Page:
VOL. 125 | NO. 242 | Tuesday, December 14, 2010
EMPHASIS Commercial Real Estate Trends
Lending Slows to a Crawl
JEFF IRELAND | Special to The Daily News
According to commercial lending figures over the past two years, things are not going very well in the industry.
For the 12-month period from November 2009 to October 2010, Shelby County banks made 228 commercial mortgages, a 21 percent decline from 288 for the previous period, according to real estate information company Chandler Reports, www.chandlerreports.com.
“Overall, there hasn’t been much new activity,” said Rick Hall, executive vice president at Renasant Bank in Memphis. “We have moved some activity from other banks over to our bank, but there hasn’t been much growth experienced.”
Renasant Bank made just four mortgages over the most recent 12-month period that averaged $790,750, compared to two over the previous 12-month period that totaled almost exactly the same amount.
First Tennessee Bank NA was the top lender for the most recent period in terms of total loan amount. The Memphis bank made 11 commercial mortgages averaging $938,891 and totaling $10.3 million.
It was followed by First Commercial Bank (nine, $836,882, $7.5 million) and Wells Fargo Ltd. (two, $2.8 million, $5.6 million).
Regions Bank had the highest number of commercial mortgages with 17, while INSOUTH Bank had the highest average at $3.1 million.
“We’re cautiously optimistic,” Hall said. “The activity out of Washington has hurt things. All banks and developers are concerned.”
One positive trend did emerge from the recent data. Although fewer mortgages were made from period ended October 2010 than the previous 12 months, the average was $981,067, a nearly $400,000 improvement.
The fact that interest rates are at historical lows is another reason why some in the industry believe things could turn around.
“Many of our lenders are life insurance companies, institutional lenders and Freddie Mac,” said Rick Wood, executive vice president of the commercial and multifamily department at Financial Federal. “There has been a renewed interest in lending money, starting maybe in the second quarter of 2010. Loan-value ratios have risen to a level where refinancing and acquisition financing make more sense now than in 2009.”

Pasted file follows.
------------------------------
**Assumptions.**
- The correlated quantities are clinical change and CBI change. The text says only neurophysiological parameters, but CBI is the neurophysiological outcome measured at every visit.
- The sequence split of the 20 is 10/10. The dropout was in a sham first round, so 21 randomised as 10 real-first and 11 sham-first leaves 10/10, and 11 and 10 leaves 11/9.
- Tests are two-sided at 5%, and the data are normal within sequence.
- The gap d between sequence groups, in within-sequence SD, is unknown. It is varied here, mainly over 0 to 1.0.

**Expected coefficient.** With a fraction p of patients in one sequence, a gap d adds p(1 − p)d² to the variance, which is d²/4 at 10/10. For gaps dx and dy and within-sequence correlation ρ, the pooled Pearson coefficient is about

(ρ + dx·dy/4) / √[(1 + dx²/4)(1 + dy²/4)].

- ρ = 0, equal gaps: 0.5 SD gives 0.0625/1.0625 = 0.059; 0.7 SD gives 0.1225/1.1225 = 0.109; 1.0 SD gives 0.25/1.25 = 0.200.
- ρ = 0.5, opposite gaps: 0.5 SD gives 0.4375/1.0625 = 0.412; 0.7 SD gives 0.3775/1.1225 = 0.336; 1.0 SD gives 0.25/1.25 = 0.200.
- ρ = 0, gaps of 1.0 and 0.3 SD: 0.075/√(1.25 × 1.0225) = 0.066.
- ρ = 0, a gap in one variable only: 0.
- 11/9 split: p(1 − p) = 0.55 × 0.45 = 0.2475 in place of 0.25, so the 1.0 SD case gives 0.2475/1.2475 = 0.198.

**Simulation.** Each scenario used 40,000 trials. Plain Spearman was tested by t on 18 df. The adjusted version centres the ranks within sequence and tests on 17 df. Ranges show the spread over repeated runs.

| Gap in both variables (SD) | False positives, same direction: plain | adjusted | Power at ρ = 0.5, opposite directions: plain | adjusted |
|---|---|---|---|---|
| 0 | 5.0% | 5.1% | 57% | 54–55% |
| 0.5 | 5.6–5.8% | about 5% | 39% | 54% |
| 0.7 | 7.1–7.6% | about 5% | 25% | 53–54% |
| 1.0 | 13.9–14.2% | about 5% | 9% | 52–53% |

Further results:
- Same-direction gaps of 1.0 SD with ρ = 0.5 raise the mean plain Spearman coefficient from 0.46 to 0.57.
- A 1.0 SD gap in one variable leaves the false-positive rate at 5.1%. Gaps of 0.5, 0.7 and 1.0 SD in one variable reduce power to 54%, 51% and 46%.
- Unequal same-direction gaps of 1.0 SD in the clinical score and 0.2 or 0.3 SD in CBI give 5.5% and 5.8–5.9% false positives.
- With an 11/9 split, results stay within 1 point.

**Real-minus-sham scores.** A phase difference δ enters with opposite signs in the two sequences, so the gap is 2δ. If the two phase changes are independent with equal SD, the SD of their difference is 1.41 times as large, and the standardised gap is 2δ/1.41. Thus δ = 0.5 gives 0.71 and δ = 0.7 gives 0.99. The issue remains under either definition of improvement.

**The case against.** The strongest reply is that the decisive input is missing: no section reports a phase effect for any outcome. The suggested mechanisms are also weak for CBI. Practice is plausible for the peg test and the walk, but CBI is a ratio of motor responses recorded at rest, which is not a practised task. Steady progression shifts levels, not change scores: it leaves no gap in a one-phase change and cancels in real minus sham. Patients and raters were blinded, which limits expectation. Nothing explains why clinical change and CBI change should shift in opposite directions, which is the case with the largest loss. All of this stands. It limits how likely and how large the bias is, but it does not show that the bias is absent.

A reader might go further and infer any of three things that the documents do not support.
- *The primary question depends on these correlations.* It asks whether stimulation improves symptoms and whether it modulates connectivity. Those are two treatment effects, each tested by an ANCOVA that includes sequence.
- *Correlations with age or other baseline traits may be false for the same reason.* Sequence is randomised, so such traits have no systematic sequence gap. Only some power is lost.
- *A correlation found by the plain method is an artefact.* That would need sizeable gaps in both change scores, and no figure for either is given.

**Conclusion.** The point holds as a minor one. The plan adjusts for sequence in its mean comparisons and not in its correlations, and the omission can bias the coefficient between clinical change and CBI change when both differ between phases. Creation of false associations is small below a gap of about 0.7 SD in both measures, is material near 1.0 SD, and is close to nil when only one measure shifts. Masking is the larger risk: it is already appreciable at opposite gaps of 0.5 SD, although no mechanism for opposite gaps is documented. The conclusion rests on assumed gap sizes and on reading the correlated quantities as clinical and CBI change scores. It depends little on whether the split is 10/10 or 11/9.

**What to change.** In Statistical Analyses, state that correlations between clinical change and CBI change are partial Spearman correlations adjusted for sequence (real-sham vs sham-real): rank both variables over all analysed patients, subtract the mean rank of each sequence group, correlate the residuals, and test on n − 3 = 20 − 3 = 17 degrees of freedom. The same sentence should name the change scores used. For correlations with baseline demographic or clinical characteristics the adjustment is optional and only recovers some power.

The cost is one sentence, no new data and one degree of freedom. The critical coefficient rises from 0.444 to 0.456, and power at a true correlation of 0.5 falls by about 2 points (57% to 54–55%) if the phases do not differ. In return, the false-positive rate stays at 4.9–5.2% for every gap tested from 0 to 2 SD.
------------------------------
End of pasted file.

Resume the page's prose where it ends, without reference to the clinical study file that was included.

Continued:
Financial Federal made four mortgages in each of the last two 12-month periods, but the average amount of money went up a little over $200,000 from November 2009 to October 2010.
Tom Portis, the Memphis division president at BancorpSouth, said his bank has seen some potential business come in the door recently from customers looking to buy land.
“We’ve seen a little more interest, but there are not a lot of buyers right now,” Portis said. “We’ve had some people looking to buy raw land and commercial properties that are income-producing. There have been some contracts that we’re looking to finance. It’s still somewhat flat, but things are getting a little better.”
The numbers for BancorpSouth back up Portis’ assertion. After making seven mortgages that averaged $492,876 from November 2008 to October 2009, BancorpSouth increased that figure to 12 over the most recent 12-month period, although the average was about $170,000 lower.
Andy Gibbs is the senior vice president at Mercer Capital, a bank consulting firm in Memphis. He has been keeping a close eye on the market during the economic downturn and has noticed that many companies have been tightening the purse strings as profits have shrunk.
During 2008 and 2009 a lot of businesses were focused more in decreasing debt rather than taking on more in the form of loans. He believes that could benefit the commercial lending industry in the coming months.
“A lot of companies are still paying down loans and not really looking at expansion and things like that which trigger the demand for loans,” Gibbs said. “Some of our clients are seeing and hearing about people looking for loans though.”
Gibbs still describes the market as “pretty tight” and says there is not a lot of overall growth. Nevertheless, he said, those companies that have shown the ability to reduce debt should be in a good position heading into the future.
“When the borrower can post some good statements, it makes it easier to get things done,” Gibbs said. “Some people can show real progress. It was harder to do that six or 12 months ago. Bankers are more comfortable now when companies can show some tangible proof.”
It seems clear that some companies are getting in a better position to acquire commercial loans. But as that happens, it’s likely that interest rates will increase.
“It’s pretty clear we have been heading for an increase in interest rates,” Wood said. “I’m fearful that’s on the horizon. There’s just too much inflationary pressure for it not to happen.”